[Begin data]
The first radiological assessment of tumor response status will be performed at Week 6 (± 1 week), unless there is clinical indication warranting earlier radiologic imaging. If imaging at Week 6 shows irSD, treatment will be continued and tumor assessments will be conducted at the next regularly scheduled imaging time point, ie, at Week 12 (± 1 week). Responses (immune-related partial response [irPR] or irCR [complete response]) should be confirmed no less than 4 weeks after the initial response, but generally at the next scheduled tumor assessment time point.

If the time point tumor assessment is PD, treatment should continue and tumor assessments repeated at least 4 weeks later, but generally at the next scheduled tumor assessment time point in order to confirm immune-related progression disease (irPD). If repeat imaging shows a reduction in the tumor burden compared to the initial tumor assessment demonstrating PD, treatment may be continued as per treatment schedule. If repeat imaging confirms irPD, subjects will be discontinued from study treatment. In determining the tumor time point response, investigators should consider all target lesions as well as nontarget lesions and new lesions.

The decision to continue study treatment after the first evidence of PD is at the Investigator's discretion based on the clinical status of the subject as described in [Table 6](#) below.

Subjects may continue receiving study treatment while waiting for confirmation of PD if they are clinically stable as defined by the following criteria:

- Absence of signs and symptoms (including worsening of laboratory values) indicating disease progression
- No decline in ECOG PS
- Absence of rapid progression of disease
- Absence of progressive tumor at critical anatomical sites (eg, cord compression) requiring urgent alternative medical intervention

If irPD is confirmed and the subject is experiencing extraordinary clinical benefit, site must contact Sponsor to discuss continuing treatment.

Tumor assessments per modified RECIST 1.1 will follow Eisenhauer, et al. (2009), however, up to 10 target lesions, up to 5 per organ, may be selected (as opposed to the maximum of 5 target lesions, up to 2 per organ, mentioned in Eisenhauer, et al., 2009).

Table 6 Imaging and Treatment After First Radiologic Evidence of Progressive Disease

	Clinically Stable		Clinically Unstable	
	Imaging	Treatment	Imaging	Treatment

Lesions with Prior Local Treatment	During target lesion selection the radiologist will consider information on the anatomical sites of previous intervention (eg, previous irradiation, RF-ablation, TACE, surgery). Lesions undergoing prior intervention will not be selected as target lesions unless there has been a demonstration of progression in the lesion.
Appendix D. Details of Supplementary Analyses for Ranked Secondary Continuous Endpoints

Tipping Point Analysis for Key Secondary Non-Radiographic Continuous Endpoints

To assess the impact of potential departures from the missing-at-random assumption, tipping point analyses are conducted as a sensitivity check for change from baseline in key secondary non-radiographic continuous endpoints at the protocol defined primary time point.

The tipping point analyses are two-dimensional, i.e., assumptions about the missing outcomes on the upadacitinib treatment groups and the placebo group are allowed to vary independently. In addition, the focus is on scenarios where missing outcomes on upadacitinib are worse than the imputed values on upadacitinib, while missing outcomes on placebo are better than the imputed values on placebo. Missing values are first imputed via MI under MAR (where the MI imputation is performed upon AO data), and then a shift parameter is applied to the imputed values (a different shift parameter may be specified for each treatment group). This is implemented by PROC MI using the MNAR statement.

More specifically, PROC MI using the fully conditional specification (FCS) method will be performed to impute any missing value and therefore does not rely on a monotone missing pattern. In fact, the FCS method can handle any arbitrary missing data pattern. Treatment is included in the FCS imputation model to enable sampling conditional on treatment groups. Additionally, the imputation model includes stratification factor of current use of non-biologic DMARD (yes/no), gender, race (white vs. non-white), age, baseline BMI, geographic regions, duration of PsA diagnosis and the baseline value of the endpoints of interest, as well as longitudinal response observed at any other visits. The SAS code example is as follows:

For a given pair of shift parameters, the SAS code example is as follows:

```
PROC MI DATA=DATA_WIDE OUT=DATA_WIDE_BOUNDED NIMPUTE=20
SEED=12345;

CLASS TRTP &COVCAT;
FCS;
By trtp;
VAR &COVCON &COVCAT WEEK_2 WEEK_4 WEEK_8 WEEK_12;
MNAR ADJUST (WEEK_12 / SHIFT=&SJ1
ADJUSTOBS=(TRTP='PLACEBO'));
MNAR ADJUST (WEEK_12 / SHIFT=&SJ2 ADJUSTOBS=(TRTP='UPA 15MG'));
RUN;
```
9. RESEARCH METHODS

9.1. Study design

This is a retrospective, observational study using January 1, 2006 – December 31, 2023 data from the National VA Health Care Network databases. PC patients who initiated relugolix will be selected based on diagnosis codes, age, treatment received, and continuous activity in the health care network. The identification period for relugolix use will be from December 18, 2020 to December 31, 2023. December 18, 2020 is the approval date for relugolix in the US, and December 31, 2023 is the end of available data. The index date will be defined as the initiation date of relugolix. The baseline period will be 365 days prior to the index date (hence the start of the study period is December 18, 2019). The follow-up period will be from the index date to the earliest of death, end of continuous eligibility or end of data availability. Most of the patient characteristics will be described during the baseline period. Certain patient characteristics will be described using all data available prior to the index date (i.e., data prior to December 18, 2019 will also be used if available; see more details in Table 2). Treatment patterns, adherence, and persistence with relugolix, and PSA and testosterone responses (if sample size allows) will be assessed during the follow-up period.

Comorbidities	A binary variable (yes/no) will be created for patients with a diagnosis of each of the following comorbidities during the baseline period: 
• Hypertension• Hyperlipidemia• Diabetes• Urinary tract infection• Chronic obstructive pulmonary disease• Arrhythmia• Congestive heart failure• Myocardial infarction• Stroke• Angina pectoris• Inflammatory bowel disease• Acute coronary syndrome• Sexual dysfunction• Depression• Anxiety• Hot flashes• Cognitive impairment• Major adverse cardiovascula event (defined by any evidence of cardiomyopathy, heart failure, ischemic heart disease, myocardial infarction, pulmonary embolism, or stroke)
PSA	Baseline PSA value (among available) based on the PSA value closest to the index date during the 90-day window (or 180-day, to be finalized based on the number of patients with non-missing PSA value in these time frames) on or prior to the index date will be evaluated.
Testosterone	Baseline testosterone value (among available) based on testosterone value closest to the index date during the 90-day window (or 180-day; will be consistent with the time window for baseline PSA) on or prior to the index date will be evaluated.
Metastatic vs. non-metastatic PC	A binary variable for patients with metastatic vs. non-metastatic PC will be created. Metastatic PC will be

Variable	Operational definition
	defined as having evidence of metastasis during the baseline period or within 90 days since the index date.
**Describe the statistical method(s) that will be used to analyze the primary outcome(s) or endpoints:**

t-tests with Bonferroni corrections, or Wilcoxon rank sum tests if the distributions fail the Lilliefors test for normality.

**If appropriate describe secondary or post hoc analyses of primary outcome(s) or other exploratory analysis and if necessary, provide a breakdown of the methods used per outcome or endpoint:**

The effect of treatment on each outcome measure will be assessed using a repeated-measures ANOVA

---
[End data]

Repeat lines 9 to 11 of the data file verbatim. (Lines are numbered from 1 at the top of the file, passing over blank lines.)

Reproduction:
If irPD is confirmed and the subject is experiencing extraordinary clinical benefit, site must contact Sponsor to discuss continuing treatment.

Tumor assessments per modified RECIST 1.1 will follow Eisenhauer, et al. (2009), however, up to 10 target lesions, up to 5 per organ, may be selected (as opposed to the maximum of 5 target lesions, up to 2 per organ, mentioned in Eisenhauer, et al., 2009).

Table 6 Imaging and Treatment After First Radiologic Evidence of Progressive Disease